BlackBerry replacing CFO; two other top execs leaving

Mon Nov 25, 2013 12:05pm EST
 
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By Euan Rocha

TORONTO (Reuters) - BlackBerry Ltd said on Monday that three top executives, including its chief financial officer, are stepping down as part of a widely expected shake-up after it named an interim chief executive and shelved plans to sell itself.

James Yersh is replacing Brian Bidulka as CFO, although Bidulka will stay on as an adviser through the end of the fiscal year.

The troubled smartphone maker, based in Waterloo, Ontario, said Kristian Tear, its chief operating officer, and Frank Boulben, its chief marketing officer, will leave. The company did not name replacements for either executive, but indicated more management changes could be coming.

BlackBerry also said Roger Martin, a board member since 2007, has resigned.

BlackBerry, once a market leader in the field of on-the-go email, has lost market share to Apple Inc's iPhone and devices that are powered by Google Inc's Android software. Its new line of devices powered by the BlackBerry 10 operating system have so far failed to win back customers.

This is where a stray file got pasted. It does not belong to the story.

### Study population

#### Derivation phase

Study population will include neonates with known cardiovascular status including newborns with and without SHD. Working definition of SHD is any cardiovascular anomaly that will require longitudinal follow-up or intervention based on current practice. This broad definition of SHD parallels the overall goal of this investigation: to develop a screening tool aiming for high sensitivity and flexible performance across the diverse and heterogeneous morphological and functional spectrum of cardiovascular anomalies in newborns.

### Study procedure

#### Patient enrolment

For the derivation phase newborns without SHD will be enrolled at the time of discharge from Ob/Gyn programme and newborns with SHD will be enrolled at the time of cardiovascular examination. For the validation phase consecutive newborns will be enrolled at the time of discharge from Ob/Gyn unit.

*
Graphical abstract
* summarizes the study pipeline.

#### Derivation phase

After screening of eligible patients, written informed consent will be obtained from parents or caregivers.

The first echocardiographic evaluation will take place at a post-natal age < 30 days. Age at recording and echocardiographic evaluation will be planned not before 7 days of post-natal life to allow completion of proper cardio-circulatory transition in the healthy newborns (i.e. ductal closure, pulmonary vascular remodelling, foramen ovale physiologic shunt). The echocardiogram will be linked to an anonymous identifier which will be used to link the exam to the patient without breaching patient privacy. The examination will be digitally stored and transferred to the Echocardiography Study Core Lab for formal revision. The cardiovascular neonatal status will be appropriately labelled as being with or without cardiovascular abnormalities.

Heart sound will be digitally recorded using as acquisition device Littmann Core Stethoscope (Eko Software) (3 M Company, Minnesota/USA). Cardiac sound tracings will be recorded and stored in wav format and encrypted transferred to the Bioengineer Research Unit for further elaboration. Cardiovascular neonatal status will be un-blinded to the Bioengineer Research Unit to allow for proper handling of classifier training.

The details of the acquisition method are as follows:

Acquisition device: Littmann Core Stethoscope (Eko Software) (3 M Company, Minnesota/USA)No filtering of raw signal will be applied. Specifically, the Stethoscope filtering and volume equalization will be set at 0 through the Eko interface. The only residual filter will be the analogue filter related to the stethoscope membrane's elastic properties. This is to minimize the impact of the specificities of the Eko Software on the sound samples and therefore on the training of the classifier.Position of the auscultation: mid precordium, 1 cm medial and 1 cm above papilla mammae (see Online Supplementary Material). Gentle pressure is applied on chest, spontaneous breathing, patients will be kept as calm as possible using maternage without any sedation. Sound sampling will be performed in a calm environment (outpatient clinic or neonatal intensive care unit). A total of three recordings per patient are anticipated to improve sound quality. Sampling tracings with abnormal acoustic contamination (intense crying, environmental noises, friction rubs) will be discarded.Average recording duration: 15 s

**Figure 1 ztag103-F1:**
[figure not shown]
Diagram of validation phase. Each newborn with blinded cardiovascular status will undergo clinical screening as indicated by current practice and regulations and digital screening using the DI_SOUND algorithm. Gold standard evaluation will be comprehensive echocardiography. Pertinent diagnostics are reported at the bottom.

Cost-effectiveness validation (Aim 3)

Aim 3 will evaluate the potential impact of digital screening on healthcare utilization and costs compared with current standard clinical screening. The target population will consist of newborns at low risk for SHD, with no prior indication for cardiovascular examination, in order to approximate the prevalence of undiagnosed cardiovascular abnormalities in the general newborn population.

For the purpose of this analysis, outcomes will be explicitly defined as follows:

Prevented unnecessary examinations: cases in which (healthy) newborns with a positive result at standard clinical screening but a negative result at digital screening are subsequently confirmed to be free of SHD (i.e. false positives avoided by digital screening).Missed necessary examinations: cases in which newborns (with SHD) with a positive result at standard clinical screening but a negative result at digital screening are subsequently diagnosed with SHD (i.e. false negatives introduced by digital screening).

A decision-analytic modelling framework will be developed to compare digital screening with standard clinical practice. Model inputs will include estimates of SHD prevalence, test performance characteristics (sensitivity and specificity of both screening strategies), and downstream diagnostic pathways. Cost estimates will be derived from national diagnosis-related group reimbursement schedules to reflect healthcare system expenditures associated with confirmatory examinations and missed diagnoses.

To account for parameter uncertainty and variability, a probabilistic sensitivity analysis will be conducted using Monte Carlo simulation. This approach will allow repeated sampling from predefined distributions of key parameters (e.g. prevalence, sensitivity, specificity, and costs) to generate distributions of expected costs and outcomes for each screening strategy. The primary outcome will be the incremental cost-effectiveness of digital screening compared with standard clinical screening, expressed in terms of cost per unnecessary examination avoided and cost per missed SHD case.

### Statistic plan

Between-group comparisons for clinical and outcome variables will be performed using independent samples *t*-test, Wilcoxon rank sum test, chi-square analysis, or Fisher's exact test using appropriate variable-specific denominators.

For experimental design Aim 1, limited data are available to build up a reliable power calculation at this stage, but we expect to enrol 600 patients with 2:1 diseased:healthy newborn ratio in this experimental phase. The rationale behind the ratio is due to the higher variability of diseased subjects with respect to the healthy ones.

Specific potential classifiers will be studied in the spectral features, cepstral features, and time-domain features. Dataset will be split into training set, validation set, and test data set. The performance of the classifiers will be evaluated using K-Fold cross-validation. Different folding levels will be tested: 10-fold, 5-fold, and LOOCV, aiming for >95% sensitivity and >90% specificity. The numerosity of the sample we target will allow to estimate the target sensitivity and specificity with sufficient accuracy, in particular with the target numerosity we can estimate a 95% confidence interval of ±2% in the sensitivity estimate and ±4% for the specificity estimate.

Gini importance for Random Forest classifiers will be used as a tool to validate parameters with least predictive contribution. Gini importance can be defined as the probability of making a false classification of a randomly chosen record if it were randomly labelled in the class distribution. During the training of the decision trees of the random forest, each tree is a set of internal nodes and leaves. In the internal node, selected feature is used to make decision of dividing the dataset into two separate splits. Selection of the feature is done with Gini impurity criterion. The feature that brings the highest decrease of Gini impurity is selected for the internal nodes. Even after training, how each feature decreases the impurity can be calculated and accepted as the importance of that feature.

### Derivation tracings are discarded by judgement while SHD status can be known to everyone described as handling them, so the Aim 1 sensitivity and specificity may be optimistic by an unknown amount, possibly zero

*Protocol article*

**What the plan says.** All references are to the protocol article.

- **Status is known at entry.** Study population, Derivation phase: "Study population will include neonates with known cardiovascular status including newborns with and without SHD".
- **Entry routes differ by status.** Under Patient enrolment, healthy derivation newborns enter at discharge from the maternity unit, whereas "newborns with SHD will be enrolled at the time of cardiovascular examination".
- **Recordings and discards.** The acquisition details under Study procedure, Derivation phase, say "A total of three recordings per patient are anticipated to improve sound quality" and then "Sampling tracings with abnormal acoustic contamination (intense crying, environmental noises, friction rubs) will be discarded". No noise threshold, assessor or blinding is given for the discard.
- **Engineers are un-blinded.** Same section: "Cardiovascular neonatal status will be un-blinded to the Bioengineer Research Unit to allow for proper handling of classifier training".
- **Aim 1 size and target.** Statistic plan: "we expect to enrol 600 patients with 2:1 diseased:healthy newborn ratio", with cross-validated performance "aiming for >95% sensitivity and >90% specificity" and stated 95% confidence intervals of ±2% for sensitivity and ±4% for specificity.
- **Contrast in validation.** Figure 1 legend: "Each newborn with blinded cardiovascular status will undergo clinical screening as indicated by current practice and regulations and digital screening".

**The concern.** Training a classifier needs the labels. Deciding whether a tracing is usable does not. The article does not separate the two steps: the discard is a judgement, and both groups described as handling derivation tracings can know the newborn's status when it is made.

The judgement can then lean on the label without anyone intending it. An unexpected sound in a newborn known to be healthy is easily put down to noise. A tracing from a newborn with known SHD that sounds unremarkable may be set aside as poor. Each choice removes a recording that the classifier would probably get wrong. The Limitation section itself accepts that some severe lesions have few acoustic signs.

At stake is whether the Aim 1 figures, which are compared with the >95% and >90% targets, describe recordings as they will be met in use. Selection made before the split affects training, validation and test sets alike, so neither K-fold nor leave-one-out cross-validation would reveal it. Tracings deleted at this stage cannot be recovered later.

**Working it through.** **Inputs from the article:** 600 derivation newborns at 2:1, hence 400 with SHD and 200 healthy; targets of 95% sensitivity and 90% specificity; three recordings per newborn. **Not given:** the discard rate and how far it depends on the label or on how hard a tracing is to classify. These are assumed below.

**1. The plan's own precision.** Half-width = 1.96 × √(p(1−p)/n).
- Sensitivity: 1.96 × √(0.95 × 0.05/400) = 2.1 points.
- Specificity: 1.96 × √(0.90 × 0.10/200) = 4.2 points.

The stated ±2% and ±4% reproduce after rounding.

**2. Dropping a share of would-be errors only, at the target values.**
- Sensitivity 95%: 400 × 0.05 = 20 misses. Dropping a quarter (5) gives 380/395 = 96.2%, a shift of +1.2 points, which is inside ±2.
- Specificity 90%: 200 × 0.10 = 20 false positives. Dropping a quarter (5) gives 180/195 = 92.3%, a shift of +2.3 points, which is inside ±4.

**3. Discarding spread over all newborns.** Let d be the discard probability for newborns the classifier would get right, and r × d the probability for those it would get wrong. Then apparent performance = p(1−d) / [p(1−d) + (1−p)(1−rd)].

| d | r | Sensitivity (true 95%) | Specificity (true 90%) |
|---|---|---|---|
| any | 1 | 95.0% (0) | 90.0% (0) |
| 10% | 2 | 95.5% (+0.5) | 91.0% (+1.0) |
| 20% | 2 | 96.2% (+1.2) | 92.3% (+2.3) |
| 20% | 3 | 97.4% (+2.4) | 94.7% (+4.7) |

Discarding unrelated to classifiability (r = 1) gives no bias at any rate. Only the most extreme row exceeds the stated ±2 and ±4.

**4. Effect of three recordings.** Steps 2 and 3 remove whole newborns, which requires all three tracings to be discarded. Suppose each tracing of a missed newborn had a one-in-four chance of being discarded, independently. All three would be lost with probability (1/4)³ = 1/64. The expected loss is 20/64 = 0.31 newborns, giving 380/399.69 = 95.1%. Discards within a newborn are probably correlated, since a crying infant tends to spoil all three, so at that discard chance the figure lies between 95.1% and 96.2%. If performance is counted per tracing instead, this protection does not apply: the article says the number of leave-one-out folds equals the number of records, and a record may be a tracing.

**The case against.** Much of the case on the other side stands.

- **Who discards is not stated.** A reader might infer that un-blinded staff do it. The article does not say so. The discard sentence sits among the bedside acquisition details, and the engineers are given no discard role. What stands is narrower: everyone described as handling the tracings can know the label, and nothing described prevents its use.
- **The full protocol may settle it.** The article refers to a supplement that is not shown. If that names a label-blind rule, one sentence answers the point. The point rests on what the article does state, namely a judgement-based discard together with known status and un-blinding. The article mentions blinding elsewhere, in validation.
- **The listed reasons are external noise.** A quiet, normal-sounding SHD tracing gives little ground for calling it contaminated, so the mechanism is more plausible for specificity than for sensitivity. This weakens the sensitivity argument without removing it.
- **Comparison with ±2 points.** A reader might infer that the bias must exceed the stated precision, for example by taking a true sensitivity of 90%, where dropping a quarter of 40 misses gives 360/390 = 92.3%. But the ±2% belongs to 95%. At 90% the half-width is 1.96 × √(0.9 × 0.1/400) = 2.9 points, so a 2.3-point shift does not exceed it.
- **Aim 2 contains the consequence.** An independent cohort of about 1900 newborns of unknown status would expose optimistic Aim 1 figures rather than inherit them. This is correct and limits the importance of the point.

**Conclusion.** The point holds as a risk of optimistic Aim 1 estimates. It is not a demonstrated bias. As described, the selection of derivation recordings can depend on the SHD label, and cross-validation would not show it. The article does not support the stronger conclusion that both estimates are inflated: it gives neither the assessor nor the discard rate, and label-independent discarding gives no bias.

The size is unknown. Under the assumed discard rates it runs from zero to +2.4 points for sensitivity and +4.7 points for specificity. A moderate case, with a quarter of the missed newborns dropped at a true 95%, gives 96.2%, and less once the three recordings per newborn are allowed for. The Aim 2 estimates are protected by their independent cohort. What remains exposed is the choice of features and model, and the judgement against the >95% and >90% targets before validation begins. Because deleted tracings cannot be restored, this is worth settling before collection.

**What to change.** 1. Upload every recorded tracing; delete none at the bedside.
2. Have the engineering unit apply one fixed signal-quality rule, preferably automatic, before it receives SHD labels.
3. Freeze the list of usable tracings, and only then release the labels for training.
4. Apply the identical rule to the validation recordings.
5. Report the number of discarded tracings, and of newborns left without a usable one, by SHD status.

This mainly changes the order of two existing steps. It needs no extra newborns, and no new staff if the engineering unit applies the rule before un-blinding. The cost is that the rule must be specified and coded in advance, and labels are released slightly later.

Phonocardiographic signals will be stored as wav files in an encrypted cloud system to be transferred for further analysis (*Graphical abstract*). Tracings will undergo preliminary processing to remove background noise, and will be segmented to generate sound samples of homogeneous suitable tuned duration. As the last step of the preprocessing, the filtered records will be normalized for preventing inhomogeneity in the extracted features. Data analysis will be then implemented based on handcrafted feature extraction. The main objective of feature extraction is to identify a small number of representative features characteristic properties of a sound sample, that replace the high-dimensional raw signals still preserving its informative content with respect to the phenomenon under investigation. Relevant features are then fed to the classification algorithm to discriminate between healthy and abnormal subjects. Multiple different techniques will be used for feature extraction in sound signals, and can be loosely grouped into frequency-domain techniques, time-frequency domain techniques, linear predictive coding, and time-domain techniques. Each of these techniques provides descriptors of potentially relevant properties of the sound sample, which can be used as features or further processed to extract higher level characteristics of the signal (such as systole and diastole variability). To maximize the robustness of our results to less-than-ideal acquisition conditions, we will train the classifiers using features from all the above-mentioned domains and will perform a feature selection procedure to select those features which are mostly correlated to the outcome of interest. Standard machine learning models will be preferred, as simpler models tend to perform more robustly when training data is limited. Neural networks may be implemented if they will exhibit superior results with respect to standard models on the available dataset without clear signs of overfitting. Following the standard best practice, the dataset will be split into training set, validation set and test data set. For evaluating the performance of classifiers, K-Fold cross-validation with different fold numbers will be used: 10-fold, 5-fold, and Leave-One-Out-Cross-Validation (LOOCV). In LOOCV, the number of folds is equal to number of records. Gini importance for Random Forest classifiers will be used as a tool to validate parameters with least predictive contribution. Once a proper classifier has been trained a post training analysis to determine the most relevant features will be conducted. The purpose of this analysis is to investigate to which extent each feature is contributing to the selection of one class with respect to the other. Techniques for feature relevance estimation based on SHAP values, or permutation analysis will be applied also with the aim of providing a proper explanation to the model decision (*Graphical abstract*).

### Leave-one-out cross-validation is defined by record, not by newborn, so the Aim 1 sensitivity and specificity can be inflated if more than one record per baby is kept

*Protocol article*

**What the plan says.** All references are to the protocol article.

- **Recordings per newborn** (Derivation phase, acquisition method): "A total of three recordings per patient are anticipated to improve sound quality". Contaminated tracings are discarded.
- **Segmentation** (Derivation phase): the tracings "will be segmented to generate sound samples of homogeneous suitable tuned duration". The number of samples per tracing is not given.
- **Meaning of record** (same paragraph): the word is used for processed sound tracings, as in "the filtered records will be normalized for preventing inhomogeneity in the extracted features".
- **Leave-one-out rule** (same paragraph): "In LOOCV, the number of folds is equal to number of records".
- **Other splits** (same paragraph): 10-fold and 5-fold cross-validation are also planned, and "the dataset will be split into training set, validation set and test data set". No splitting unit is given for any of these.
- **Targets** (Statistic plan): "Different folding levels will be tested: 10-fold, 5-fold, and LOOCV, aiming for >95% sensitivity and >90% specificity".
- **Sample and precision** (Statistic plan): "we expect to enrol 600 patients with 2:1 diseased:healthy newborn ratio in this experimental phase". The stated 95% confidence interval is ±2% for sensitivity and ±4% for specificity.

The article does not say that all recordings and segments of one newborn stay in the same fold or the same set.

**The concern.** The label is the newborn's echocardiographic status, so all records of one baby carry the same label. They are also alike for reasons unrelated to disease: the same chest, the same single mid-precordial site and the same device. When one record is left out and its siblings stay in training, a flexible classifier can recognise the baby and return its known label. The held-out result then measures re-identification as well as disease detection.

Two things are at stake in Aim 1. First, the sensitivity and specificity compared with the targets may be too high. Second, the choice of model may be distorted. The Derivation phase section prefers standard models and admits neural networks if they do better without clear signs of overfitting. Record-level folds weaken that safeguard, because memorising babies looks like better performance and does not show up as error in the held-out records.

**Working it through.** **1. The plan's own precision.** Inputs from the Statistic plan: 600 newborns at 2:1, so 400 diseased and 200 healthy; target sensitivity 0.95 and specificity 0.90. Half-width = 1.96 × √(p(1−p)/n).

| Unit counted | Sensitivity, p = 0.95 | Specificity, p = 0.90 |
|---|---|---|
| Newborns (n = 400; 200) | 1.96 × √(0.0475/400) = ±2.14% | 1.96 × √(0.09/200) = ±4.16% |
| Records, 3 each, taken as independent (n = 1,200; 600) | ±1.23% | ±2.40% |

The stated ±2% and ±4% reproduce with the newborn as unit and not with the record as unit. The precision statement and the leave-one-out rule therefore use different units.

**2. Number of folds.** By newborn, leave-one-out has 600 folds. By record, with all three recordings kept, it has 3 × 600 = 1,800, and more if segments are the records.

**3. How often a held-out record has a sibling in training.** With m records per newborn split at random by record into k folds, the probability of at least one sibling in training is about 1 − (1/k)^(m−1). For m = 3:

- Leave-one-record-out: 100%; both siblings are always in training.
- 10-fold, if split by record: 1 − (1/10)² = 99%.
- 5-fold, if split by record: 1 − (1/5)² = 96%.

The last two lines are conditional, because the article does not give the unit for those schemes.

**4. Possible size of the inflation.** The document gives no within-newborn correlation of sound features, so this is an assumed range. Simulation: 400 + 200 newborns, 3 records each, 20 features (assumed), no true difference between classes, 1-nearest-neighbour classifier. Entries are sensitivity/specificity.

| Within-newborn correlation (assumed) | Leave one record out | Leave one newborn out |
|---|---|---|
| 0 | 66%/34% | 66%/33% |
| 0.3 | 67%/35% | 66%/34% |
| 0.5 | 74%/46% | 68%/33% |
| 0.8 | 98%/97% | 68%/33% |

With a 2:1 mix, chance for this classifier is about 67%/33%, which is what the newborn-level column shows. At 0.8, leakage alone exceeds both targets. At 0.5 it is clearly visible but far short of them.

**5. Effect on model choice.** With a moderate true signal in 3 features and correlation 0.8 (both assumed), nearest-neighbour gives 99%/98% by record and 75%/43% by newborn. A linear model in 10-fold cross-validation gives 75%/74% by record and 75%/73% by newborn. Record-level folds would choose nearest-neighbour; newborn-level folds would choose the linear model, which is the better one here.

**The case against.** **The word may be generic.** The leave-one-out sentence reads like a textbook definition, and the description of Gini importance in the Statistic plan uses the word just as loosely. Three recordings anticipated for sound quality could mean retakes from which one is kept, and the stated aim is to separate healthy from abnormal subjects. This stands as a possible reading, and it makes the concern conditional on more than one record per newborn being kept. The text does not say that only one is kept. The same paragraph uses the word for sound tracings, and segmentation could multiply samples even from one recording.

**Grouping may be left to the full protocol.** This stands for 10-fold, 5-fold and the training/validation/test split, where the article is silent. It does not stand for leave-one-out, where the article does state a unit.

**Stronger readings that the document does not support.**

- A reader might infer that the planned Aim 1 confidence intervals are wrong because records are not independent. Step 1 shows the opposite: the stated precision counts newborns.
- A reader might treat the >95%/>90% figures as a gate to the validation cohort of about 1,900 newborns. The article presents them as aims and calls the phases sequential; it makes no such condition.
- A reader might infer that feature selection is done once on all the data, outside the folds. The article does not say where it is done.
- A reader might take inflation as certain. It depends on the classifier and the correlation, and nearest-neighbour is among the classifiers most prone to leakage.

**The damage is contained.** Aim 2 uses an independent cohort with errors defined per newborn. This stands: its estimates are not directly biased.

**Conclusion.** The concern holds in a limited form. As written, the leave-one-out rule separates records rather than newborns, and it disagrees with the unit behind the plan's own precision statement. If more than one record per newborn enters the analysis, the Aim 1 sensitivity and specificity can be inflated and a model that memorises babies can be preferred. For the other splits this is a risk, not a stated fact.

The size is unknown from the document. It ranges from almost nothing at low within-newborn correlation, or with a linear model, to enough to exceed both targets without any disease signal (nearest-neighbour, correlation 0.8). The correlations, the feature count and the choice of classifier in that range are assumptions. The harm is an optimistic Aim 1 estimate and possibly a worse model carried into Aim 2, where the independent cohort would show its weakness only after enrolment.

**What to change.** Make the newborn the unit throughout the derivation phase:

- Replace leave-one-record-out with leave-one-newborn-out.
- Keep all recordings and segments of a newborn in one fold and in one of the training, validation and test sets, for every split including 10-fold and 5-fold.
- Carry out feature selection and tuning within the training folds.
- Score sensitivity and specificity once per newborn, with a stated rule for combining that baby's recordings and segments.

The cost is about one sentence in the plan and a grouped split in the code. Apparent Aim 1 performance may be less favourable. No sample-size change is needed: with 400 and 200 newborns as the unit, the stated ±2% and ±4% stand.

BlackBerry shelved plans to sell itself in early November and opted instead to raise $1 billion via a convertible notes offering led by Fairfax Financial Holdings Ltd, its largest shareholder. As part of the deal, it named John Chen as interim CEO, replacing Thorsten Heins.

"New interim CEO Chen is not behaving like an interim CEO, in our view, and is dramatically altering the company," Jefferies analyst Peter Misek wrote in a note to clients. The changes were a clear signal that BlackBerry is shifting its focus from the consumer market to enterprise customers, he added.

Chen, who helped turn around software maker Sybase in the late 1990s, told Reuters earlier this month that he would change management, both hiring from outside the company and promoting from within.   Continued...

 
John Chen, Chairman and CEO of Sybase Inc., speaks at the Reuters Global Technology Summit in New York in this file photo from May 18, 2009. REUTERS/Lucas Jackson/Files